#Oprah2020 misses the point of her epic Golden Globes speech

The media mogul’s speech wasn’t about her at all

4:58 PMShortly after Oprah Winfrey delivered a galvanizing, inspiring speech about visibility and accountability while accepting her Cecil B. DeMille Award at the Golden Globes on Sunday night, the internet started gushing over how presidential she sounded. “Nothing but respect for OUR future president,” NBC (not NBC News) tweeted before deleting. Then people started speculating about whether she actually would run for president and arguing about her competence for the office.

But this conjecture unfortunately takes away from the power of Oprah’s speech as its own self-contained, and completely necessary, call to action. Her speech wasn’t about her at all, which is what made it so impactful. She, instead, used her platform and visibility to draw attention to exactly the kind of women who are often shunned and ignored in our society. The most vulnerable among us. The ones who can’t say #MeToo and #TimesUp and speak their truth without experiencing devastating consequences. She lifted those women up in her speech Sunday night, and she also asked men to take an active role in shutting down the cycle of abuse that happens in Hollywood, in media, in academia, in factories, in just about every part of society one can think of.

Before we breathlessly move on to The Next Big Thing in our news cycle, let’s make sure we take a moment to internalize what Oprah told us Sunday night and appreciate the moment for what it was: not the start of a run for the presidency but a night when a black woman, while being honored with a prestigious award, used her platform to tell vulnerable communities that they are seen.

H&M’s ‘coolest monkey’ hoodie and how racism wastes our precious time

As Toni Morrison taught us, the ongoing cycle of ignorance keeps us from our work

2:09 PMWhen I first saw the now-infamous H&M ad of a beautiful black child wearing a hoodie that reads “The Coolest Monkey in the Jungle,” my initial reaction was rage. Here we are, almost two full decades into the 21st century, and we are still seeing images that equate black people with monkeys, an ugly trope that has existed for hundreds of years. However, my rage was quickly followed by a deep weariness. I was reminded of the words of Toni Morrison when she addressed racism during a 1975 lecture on race and politics:

“[K]now the function, the very serious function of racism, which is distraction. It keeps you from doing your work. It keeps you explaining over and over again, your reason for being. Somebody says you have no language and so you spend 20 years proving that you do. Somebody says your head isn’t shaped properly so you have scientists working on the fact that it is. Somebody says that you have no art so you dredge that up. Somebody says that you have no kingdoms and so you dredge that up. None of that is necessary.”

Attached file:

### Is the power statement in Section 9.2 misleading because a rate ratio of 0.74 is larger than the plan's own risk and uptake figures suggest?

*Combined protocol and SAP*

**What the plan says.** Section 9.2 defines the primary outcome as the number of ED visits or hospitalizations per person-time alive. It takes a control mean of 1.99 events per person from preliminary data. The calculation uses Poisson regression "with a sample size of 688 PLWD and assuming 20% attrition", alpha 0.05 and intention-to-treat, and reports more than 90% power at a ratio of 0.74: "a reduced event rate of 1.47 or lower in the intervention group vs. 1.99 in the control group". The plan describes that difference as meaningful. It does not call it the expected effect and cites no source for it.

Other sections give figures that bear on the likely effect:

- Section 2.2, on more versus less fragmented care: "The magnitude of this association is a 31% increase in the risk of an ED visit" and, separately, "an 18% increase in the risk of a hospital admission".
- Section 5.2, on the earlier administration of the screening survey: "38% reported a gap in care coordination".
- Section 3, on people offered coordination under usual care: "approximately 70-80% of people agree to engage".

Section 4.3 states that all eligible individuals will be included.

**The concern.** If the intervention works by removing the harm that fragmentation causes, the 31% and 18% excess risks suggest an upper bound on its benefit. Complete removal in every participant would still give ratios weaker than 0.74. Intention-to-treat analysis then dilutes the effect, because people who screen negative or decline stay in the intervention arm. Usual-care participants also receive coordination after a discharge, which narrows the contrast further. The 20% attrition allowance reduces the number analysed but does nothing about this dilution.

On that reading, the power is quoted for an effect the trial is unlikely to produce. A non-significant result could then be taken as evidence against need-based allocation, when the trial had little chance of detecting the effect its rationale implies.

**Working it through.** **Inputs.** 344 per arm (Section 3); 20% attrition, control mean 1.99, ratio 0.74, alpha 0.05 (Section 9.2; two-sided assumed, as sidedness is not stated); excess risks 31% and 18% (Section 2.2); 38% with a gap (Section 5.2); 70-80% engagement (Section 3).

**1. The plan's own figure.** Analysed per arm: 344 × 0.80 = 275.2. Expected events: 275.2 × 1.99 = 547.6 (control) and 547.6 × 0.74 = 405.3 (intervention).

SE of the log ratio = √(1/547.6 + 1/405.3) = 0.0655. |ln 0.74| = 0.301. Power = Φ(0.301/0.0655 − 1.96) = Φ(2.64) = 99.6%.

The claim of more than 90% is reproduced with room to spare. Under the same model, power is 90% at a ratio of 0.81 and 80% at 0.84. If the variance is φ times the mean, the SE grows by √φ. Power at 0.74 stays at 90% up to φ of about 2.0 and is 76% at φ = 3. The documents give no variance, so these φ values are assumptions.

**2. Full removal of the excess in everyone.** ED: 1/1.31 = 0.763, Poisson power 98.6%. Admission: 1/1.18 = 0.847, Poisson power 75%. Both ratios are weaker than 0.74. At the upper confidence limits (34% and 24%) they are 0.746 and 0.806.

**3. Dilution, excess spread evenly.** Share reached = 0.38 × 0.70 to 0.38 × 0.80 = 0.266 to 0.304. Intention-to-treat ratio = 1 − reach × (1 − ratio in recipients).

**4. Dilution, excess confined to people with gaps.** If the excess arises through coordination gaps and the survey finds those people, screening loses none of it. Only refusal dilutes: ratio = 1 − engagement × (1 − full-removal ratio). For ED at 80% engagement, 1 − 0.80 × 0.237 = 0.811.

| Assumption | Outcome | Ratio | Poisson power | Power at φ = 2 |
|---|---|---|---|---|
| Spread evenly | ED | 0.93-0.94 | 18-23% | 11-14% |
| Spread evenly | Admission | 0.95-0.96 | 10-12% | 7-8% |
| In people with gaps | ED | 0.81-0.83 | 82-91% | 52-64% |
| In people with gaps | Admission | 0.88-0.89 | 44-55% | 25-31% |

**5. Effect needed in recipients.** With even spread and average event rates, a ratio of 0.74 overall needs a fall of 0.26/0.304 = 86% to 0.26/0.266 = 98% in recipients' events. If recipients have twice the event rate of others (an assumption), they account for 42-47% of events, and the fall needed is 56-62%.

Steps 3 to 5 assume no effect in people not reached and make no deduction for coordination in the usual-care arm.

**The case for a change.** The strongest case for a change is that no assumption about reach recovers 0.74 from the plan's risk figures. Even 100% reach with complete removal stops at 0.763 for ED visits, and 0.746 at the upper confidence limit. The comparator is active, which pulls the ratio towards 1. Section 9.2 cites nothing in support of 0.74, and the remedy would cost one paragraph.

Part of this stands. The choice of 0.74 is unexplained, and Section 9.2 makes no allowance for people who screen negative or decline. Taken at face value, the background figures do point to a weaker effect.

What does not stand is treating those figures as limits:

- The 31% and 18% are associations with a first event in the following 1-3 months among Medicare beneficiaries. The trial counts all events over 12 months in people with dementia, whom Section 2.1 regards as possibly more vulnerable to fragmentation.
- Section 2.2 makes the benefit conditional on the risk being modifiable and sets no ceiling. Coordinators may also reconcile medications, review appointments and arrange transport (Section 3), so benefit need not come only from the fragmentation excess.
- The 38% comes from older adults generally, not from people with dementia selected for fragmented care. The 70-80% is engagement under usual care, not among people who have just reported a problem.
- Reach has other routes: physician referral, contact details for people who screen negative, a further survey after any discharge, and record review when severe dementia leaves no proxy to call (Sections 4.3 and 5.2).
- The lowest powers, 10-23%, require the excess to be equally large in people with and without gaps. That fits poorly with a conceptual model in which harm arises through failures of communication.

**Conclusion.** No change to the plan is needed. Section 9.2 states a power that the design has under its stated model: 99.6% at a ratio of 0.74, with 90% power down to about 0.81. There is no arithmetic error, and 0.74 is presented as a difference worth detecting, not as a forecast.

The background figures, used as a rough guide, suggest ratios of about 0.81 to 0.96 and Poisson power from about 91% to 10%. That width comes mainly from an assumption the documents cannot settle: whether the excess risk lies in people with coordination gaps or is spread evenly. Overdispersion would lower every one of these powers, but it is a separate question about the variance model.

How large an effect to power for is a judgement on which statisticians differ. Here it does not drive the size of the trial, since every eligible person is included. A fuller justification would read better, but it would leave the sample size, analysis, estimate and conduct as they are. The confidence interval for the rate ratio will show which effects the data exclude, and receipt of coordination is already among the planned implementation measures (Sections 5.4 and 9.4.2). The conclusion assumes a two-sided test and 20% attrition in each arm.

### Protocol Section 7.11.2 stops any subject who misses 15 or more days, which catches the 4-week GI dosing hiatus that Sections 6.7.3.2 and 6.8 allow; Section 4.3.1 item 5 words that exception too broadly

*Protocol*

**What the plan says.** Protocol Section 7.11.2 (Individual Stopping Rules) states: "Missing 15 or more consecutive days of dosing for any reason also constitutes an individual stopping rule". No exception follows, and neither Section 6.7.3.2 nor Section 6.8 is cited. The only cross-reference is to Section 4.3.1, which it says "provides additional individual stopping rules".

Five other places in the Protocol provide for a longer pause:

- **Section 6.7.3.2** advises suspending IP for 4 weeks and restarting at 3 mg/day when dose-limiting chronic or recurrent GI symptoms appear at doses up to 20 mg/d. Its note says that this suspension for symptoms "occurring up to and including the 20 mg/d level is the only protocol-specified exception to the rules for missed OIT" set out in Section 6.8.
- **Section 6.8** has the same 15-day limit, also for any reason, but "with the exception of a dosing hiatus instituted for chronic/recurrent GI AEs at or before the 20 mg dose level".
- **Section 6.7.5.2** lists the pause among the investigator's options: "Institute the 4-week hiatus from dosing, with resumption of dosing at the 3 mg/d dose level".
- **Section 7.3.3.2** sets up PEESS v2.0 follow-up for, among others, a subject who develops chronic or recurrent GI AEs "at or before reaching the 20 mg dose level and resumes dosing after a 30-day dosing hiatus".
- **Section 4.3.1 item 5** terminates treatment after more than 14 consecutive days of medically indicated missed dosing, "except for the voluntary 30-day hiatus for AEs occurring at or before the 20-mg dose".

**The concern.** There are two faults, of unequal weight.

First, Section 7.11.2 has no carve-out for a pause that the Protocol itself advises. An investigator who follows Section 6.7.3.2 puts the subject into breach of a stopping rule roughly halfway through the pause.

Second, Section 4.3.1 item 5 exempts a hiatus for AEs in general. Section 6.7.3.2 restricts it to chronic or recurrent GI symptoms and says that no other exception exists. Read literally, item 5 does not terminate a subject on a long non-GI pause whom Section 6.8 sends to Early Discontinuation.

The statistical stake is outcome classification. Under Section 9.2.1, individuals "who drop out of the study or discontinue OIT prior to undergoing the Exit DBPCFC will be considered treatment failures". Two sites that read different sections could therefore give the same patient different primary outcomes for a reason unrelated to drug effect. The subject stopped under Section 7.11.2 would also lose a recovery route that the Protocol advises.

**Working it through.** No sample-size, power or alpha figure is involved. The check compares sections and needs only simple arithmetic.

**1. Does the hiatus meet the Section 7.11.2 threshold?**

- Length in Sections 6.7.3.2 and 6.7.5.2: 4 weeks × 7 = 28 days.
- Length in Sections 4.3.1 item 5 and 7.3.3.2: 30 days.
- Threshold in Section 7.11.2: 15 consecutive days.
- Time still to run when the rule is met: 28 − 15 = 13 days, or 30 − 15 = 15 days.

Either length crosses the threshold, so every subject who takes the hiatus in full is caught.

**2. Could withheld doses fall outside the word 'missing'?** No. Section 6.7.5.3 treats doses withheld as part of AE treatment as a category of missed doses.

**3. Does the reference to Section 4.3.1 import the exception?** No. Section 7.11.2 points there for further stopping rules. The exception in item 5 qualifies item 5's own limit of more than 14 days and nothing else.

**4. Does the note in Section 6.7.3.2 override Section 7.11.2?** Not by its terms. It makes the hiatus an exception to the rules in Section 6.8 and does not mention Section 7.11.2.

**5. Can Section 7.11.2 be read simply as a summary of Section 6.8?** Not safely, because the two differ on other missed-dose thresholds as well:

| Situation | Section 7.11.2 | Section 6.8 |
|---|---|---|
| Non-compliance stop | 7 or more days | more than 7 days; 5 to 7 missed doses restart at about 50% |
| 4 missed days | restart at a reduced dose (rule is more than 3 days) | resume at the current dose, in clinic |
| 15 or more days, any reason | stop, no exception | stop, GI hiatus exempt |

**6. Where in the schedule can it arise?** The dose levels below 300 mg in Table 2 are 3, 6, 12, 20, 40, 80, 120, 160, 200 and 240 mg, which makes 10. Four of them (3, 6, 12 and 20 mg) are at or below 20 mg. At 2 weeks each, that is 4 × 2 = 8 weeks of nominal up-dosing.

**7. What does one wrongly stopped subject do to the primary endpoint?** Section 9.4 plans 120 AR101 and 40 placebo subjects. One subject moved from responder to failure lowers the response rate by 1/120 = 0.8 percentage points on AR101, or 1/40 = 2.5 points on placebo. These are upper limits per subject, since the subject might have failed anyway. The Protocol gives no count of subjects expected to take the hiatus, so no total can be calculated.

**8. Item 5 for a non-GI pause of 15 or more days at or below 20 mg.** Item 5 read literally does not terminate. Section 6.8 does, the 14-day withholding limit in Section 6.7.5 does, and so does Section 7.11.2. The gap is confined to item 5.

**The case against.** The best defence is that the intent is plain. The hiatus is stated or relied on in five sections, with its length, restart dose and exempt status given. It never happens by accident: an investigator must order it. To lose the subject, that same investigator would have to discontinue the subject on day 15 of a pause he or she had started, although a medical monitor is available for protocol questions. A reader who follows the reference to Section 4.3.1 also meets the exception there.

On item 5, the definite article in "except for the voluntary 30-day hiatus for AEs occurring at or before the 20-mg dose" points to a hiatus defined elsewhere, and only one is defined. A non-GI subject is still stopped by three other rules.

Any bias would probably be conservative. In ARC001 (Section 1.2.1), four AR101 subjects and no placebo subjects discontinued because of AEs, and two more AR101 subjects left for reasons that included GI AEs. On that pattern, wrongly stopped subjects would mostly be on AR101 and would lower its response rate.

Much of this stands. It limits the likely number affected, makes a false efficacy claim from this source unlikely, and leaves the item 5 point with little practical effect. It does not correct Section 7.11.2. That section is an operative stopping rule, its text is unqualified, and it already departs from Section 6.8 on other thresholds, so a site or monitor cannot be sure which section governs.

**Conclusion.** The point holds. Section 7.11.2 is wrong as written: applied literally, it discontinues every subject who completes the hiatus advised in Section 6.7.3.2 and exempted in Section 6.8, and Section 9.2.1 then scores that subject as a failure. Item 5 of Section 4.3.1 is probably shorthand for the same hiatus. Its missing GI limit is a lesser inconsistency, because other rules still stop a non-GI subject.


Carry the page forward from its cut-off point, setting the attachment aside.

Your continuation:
Racism, and specifically anti-blackness, manifests itself in a myriad of ugly ways. We seem to be in an endless cycle of:

  • Person/company says/does something horribly offensive
  • Offers a half-baked apology
  • Waits for the outrage to die down
  • And then it starts up again.

H&M issued an apology today: “We sincerely apologize for this image. It has been now removed from all online channels and the product will not be for sale in the United States.” Sadly, it isn’t the first company to release images with racist connotations and it won’t be the last. Nivea recently published an ad stating, I kid you not, “White is purity” and pulled it after white supremacists started sharing the image as a rallying cry. Dove came under fire a few months ago for an ad that showed an image of a black woman taking off a brown shirt to reveal a white woman underneath, as if blackness is something dirty and needs to be scrubbed off. And who could forget the recent Pepsi gaffe that treated the last few years of protests against police brutality, led primarily by black women, like a carefree day at Coachella?

What makes all of this so insidious to me, as someone who analyzes images for a living, is knowing the lasting impact that images can have on the psyches of people who consume them. Despite the apologies offered and the insistence by these companies of how much they believe in diversity and inclusion, the images are out there and the damage is done. And what I am also intimately familiar with is the energy and time wasted in fighting against this kind of messaging. What is lost when, instead of focusing that energy on ourselves, on elevating and lifting each other up, we are instead mired in a fight against the kind of messaging that tells us we’re not human.

Do I think everyone at H&M is a racist? Well, that is hard to say. But what I can tell you, as someone who has often been the only black woman in a room full of decision-makers, is that there probably aren’t enough people of color in their chain of command. There aren’t enough people in the room who have been on the receiving end of callous and insensitive remarks about their race or ethnicity. There aren’t enough people in the room who have believed they had to constantly prove their humanity time and time again. There aren’t enough people in the room who don’t have the privilege to feign ignorance about racist tropes that have existed for generations.